Ready or Not? Here she comes. . .

Duckie’s Probably Going to College


Last week, I read an article in the Independent Weekly in which I could relate, The Prodigal Lemur Returns by David Klein. Klein describes how his son’s first love a “plush duck-head attached to a small blanket” was replaced with a plush lemur. He perfectly describes ML’s Duckie. The lovey that will probably attend college with her.

Recently, I picked ML up from a sleepover at 10:00 p.m. My friend texted me, “ML says she can’t sleep without Duckie.” ML and I discussed this the night before. She didn’t want to take Duckie because her friend had a new dog that chewed stuffed animals. She thought she could go a night without Duckie. She’s done it before.

Mary Louise is anxious about big dogs. I get it. As a child, I was afraid of them too. She wanted me to bring Duckie over. It was only a few blocks away. But I knew it was probably more about the dog than Duckie. I gave her two choices. Stay there without Duckie or come home and sleep with Duckie. She chose Duckie. My friend, Jennifer was awesome. Her daughter, Sarah Jane, is so compassionate it was not a big deal.

Our favorite books about blankets are the classic Geraldine’s Blanket by Holly Keller. Geraldine was given a blanket by her Aunt Bessie as a baby. She took the blanket everywhere. One day, her parents decided she was too old to carry a blanket everywhere. Aunt Bessy’s new present and Geraldine’s creativity saved the day. She created a dress for her new doll from her blanket. Then, took them both out to play.

Tatyana Feeney’s book Small Bunny’s Blue Blanket discusses the challenge of all parents whose child has a lovey. Washing it. It took some time but ML finally is ok with Duckie getting a bath.

So far, I haven’t seen a replacement for Duckie. From time to time she will add another animal to her bedtime routine. But the animal changes from week to week. Right now it is a cat she cleverly named Frances. Her dad brought it back from France.

Did you have a favorite lovey?

Dog Days of Summer End Today and Dad’s 70th Year Begins


According to Wikipedia, “The Old Farmer’s Almanac lists the traditional period of the Dog Days as the 40 days beginning July 3rd and ending August 11th, coinciding with the ancient heliacal (at sunrise) rising of the Dog Star, Sirius.”

It also happens to be my father’s 70th birthday. So in celebration of him, I’ll share two books. One he read to me and I read to him many times as a child. The other makes me think of Dad.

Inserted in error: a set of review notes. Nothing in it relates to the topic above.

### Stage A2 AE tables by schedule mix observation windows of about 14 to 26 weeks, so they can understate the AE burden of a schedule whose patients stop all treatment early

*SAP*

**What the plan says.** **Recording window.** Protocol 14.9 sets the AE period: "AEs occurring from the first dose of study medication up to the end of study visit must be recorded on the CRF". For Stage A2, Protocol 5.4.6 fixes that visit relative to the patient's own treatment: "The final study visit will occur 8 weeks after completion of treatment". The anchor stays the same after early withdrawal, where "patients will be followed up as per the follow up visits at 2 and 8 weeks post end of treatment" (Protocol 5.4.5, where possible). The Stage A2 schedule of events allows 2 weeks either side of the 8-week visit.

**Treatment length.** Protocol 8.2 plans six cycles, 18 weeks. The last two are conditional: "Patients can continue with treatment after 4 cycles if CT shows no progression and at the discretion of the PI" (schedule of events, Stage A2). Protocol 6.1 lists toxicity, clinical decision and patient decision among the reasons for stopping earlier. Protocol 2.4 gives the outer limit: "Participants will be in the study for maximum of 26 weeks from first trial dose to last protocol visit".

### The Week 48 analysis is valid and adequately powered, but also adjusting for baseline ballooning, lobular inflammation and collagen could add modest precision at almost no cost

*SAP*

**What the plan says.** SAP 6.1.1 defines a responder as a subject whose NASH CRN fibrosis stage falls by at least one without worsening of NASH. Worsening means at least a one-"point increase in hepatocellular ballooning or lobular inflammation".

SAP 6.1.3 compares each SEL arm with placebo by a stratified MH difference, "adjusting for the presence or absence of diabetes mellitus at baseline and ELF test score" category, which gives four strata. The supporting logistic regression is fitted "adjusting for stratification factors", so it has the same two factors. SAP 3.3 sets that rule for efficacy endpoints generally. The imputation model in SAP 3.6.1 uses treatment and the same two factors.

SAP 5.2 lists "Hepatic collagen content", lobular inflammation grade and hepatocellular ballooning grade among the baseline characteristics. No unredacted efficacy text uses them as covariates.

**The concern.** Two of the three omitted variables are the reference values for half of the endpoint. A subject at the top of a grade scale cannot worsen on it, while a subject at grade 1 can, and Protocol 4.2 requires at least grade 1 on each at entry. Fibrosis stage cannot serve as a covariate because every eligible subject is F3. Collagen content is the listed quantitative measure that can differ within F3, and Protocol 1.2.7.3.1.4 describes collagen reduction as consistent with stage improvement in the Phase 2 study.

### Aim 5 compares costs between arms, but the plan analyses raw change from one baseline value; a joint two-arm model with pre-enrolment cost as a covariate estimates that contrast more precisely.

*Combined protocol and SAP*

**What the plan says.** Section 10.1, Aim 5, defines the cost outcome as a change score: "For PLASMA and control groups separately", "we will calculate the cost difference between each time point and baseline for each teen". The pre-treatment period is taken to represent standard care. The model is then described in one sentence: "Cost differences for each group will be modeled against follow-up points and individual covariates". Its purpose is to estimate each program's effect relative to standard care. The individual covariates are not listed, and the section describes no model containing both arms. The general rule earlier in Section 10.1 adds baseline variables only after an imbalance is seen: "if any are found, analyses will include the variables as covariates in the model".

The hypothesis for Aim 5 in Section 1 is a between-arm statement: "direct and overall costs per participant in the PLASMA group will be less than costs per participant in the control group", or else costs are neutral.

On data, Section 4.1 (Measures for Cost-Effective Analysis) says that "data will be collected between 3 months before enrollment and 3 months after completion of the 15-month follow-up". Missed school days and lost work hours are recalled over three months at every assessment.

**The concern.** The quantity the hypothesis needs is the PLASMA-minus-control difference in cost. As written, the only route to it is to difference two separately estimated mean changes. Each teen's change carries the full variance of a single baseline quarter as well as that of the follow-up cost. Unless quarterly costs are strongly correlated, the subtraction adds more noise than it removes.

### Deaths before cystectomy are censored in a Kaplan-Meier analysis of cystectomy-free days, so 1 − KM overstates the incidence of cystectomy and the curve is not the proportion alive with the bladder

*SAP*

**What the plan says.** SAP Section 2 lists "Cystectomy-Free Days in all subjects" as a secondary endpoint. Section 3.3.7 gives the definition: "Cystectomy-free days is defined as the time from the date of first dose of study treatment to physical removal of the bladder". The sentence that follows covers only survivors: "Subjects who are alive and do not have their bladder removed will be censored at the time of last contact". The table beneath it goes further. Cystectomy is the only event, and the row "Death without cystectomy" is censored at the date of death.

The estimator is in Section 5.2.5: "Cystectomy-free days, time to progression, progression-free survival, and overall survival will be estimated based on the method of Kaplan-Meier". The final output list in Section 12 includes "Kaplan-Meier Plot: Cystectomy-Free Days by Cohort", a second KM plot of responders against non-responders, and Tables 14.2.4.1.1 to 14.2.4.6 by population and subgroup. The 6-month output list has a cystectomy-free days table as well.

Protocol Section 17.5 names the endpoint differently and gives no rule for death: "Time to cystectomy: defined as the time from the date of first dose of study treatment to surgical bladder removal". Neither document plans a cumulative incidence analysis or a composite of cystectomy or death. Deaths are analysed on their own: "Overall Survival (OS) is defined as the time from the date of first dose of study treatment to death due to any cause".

Dad probably read me Big Dog, Little Dog a hundred times as a child. Then, listened to me read it two hundred times. It was a favorite. ML and I are visiting Georgia this fall. I’ll pack Big Dog, Little Dog so ML can read it to her Papa.

Boot & Shoe by Marla Frazee reminds me of Dad. The dogs live in the country. One stays on the front porch all day. The other stays on the back porch. Well, until a squirrel leads them astray. Dad grew up in the country and retired there. He doesn’t have a front porch dog or a back porch dog. But there is a cat that hangs around, except when my brother’s dog comes to visit.

Science Friday – That’s Not a Monarch Butterfly


Thomas Barnes of T.M. Barnes Home Innovations worked wonders in our tiny little house. ML thinks he can fix anything. And he can.

But he’s not an expert in butterflies and ML let him know it. As he left the other day, he admired our flowers. Then said, “Look at the monarch butterfly.” Mary Louise corrected him, “That isn’t a monarch it’s a yellow dragon swallowtail.

There are two butterfly books we really enjoy. In the Watch Me Grow Series book Butterfly by Lisa Magloff, we learned caterpillars don’t sleep. They just “eat and eat and eat.”

In the World Book Animals of the World series book Monarchs and Other Butterflies by Rob Knight, each page spread is set up the same way. On the left is a question, with a descriptive three to four paragraph answer. On the right, are large, clear photographs. Our favorite question was, “Do Some Butterflies Have Snouts?”

100 Must Reads for Kids ages 9-14 and ML’s Mom


NPR books posted 100 Must Reads for Kids ages 9-14. While ML isn’t in that age range, she will be sooner than I want to think about.

The funny thing about this list is my coworker and I were talking about A Tree Grows in Brooklyn by Betty Smith last week. I told her, “I didn’t read it during childhood, and don’t plan to read it until ML is interested in reading it.” Between the realities of working full-time and parenting a 6-year-old, I have limited time to read. So I pick books that I really want to read. Among my favorites this year are Afterwards by Rosamund Lipton, Where’d You Go, Bernadette? by Maria Semple and Sweet Tooth by Ian McEwan

I am waiting on these “must reads” until ML is interested in reading them. I am going to be that annoying mom who reads everything her child is reading. I know the closer she gets to 12, the more embarrassed she will be about this. She may even hide some of them like I hid Forever by Judy Blume years ago.

I’ve read thirty eight of these books. Some as a child, some as an adult. Here’s the ones I remember from childhood. The Secret Garden was my favorite.

The Witch of Blackbird Pond by Elizabeth George Speare
Little House Series by Laura Ingalls Wilder
Anne Frank The Diary of a Young Girl